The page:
Some of these hacks make me more efficient and speed up processes. Some of them help us reduce waste. Others take already great ingredients and make them that much better. But all of them make my life easier.
My reasons for bakin’ my bacon instead of frying it are three fold…
First, the bacon comes out of the oven perfectly done every time, no matter how you like it. If you like it flimsy, take it out sooner. If you like your bacon crispy, let it bake a little longer.
Secondly, baking bacon doesn’t yield any splattered grease on my stove or counter tops or the lasting aroma that frying bacon leaves behind. Not that bacon smells bad. It doesn’t. It smells great, which is why I don’t want to have to smell it for a week, especially if it’s not what’s on the menu.
And thirdly, baked bacon comes outta the oven nice and flat and ready for my BLT instead of curled up.
Maybe you’re a fan of the haste that comes with frying bacon, the fragrance it leaves behind, or the way it curls up in the frying pan. But if you’re not, and think this method sounds as good as bacon tastes, getting started is simple. All you need is a shallow-sided baking sheet, an oven set to 375 degrees Fahrenheit, bacon, and about 10-20 minutes depending on how crispy you like your bacon.
Pictured is bacon baked on our metal baking sheet. Normally, we use our stone baking sheet when we bake bacon, which helps keep the stone seasoned with all the grease. But if you only have metal and aren’t a huge fan of cleaning up all. the. grease. you can totes line your sheet with foil to make clean up easy peasy.
It’s true – the key to crisp celery that keeps for a month is aluminum foil. Celery tightly wrapped in aluminum foil and stored in the refrigerator will not only keep for at least a month, it will also remain crisp as the day you bought it.
Easy Wedged Potatoes
One day while I was awkwardly trying to cut potatoes into even wedges, I had an a-ha moment if you will. I immediately stopped what I was doing, went to the drawer, pulled out my apple corer-slicer, and proceeded to use it on the potatoes. And, friend – it was life changing!
Click HERE to watch a dated video of me demonstrating how to make and bake homemade potato wedges using my apple corer-slicer and Tom’s Steak Rub.
I didn’t ever think about the way I chop onions as being a “hack”. It’s the way I’ve always done it and kind of thought it was the way most people did it. But not all that long ago, a friend witnessed me chopping an onion prepping for supper.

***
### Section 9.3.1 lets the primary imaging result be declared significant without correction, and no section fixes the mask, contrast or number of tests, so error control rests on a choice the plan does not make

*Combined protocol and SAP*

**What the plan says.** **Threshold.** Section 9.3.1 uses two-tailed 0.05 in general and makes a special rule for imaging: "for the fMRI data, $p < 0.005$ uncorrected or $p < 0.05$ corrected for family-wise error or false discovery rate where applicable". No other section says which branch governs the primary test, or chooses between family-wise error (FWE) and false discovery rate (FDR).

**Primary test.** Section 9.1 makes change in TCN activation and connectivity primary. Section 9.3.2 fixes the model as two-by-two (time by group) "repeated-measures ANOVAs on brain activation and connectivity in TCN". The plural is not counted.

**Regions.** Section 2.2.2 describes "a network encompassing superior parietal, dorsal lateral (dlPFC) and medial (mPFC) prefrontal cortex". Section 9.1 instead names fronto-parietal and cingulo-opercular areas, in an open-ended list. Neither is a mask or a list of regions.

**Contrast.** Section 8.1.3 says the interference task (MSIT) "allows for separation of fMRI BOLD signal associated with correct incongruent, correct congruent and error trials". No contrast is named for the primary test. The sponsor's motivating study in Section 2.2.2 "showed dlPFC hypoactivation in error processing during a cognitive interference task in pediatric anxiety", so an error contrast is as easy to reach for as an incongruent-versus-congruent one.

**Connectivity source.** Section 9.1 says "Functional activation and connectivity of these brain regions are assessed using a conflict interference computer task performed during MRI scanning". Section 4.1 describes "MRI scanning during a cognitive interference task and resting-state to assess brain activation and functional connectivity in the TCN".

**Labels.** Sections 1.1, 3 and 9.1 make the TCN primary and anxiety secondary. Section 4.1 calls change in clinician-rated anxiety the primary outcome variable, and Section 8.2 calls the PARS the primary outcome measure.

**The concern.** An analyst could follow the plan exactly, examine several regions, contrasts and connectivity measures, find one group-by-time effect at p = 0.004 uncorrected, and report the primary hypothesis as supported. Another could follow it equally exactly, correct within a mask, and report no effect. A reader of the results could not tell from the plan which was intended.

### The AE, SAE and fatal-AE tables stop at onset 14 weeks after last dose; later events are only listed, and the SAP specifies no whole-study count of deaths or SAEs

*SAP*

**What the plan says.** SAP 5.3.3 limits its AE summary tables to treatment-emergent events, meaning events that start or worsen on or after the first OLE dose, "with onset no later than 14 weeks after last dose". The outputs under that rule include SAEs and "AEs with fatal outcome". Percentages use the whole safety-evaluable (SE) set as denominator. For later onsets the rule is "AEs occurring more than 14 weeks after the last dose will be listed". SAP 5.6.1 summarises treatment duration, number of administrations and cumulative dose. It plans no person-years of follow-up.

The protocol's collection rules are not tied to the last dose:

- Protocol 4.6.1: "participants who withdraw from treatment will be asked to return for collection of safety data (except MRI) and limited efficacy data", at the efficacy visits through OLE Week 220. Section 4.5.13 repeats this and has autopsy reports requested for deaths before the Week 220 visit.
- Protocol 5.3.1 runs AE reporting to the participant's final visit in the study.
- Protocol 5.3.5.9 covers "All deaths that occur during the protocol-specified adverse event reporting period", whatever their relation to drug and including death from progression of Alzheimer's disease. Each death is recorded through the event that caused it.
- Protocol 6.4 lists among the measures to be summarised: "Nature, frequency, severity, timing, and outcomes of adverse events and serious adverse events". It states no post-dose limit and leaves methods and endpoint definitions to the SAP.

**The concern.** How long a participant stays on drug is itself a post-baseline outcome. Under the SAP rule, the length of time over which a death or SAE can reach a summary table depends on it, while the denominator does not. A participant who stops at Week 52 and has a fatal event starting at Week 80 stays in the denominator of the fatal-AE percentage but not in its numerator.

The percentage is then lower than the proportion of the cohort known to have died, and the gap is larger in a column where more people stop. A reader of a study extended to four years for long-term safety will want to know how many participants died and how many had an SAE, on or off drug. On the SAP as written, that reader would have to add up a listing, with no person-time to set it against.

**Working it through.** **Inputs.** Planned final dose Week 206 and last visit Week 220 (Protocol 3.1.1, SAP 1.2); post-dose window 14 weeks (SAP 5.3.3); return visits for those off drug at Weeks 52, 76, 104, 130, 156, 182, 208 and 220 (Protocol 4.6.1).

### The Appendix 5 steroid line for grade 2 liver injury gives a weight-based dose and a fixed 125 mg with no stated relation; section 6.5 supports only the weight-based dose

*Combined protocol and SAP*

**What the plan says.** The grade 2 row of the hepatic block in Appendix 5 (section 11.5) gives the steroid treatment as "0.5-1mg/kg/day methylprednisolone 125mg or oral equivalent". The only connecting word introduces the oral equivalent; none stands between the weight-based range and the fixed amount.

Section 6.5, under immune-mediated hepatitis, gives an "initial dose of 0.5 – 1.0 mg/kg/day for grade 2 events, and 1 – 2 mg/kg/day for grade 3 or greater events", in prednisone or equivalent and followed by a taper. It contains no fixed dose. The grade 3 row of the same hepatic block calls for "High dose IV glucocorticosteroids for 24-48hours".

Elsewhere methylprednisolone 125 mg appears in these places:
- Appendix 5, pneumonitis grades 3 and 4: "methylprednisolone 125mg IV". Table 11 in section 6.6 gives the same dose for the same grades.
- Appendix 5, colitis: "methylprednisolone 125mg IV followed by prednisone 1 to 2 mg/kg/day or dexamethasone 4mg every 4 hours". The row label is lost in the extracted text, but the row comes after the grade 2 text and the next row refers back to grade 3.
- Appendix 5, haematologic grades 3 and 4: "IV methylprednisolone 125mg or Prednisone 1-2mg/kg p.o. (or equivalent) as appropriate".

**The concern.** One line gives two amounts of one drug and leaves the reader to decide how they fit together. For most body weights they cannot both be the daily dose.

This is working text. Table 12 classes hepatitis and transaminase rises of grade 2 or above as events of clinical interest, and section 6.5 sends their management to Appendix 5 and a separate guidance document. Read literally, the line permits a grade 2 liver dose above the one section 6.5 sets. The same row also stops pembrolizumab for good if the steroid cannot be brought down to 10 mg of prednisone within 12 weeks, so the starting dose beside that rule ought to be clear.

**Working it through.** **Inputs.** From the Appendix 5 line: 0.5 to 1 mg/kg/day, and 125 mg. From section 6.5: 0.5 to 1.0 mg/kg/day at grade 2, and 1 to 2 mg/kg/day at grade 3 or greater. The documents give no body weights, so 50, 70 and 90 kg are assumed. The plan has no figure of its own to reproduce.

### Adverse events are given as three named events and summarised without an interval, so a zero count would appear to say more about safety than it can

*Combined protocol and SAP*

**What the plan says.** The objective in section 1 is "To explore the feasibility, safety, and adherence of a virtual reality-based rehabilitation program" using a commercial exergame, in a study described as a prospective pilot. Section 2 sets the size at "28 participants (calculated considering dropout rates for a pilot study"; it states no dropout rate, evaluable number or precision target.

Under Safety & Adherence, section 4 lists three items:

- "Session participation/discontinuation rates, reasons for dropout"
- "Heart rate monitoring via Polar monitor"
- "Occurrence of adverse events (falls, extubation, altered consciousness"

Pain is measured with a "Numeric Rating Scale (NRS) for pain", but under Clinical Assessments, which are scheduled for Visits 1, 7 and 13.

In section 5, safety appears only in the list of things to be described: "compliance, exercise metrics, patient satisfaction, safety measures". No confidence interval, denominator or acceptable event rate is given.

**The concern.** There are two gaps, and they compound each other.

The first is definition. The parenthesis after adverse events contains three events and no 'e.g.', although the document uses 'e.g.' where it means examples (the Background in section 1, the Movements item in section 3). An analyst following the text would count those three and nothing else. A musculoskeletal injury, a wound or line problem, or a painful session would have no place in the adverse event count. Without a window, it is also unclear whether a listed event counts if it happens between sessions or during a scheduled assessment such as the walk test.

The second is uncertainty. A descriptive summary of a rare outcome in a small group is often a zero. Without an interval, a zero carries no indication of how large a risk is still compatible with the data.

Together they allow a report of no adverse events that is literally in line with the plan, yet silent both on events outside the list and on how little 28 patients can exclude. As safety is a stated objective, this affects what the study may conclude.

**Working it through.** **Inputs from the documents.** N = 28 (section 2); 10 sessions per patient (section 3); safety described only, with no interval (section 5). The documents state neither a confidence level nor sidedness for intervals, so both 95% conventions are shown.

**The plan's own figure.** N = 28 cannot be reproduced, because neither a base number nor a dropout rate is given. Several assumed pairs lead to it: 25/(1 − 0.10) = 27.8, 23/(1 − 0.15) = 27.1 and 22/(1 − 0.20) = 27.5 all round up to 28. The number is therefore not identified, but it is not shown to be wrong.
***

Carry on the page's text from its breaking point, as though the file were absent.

“Wow, that’s a way better way to chop an onion than the way I do it!” she exclaimed in a grateful my-life-has-just-been-changed sort of tone.
I chop an onion by first cutting the top off (stem end not the root end). I then cut the onion in half and remove the dry skin. I lay one half, cut side down, on the cutting board and make cuts with my knife toward the root. I take care to leave the root intact and not cut completely through tip to root. I work my way across the onion making additional cuts until I reach the other side. The width between each cut depends on how fine I need the chop.
After I’ve made my length-wise cuts, I turn the onion half and make similarly spaced cuts perpendicular to the first ones I made. And voila – you have a chopped onion. This method works because you’re using the onions natural layers to your benefit making less cuts and taking less time.
About a decade ago, I volunteered to make burgers for our local cattlemen’s affiliate annual summer barbecue, which at the time I volunteered seemed like a really good idea. It seemed like less of a good idea when it came time to patty 100+ burgers. But I put my thinking cap on and found a way to make all the patties on short time.
I spread a large piece of freezer paper (waxed and parchment work well too) out on my counter, placed a few pounds of ground beef on the paper, topped with a second sheet of paper, and started rolling out the ground beef. Once I had the beef rolled evenly to a decent thickness (half inch), I used a large glass to cut out the burgers.
I still use this method today when I need lots of burgers, but don’t have lots of time. However, nowadays, I use a large biscuit cutter instead of a glass. Both work beautifully.
Perfectly Ripened Avocado
Perfectly ripened avocado – that’s my dream whenever I buy avocado. Heck, it’s everyone’s dream. But, it seldom happened for me. I once bought twelve avocado only to find that six were varying shades of brown inside… 😭
I’m happy to say that doesn’t happen anymore. Why? Because I buy my avocado way before they’re ripe. When I get them home I put them in a brown paper sack and in 24-48 hours they come out perfectly ripened with no brown spots to speak of.
If I’m working on short time and need to ripen them more rapidly, I toss in some fruit. Apples seem to work best for me.
Recipes that ask me to “cut in” cold butter have always been my nemesis. Maybe it’s my pastry cutter or maybe it’s just me, but I find cutting in cold butter to be a bit of a challenge. That is until my Destiny (she’s my friend, her name is Destiny, and I think it’s fun to call her “my Destiny”) pointed me to grating my butter first.
I’m telling you, it’s SOOOOO much easier than trying to cut the stuff in. I run it over my grater, toss it in the mix, give it a toss, and away we go. It works beautifully.
If you’ve got hacks (kitchen or just life in general) that make your life easier, please leave them in the comments. I’m always looking to for new ways to make things easier.
Paige Browning says
I use your foil hack for celery but with lettuce instead. I never would have thought to use it for celery as well. Simply unwrap the plastic around a head of lettuce and replace it with foil and then put it back in the fridge. It lasts about three to four weeks depending on the quality to start out with. Thanks for the awesome hacks!
Ooo… I haven’t tried it with lettuce. But now I’m going to! Thanks for the tip!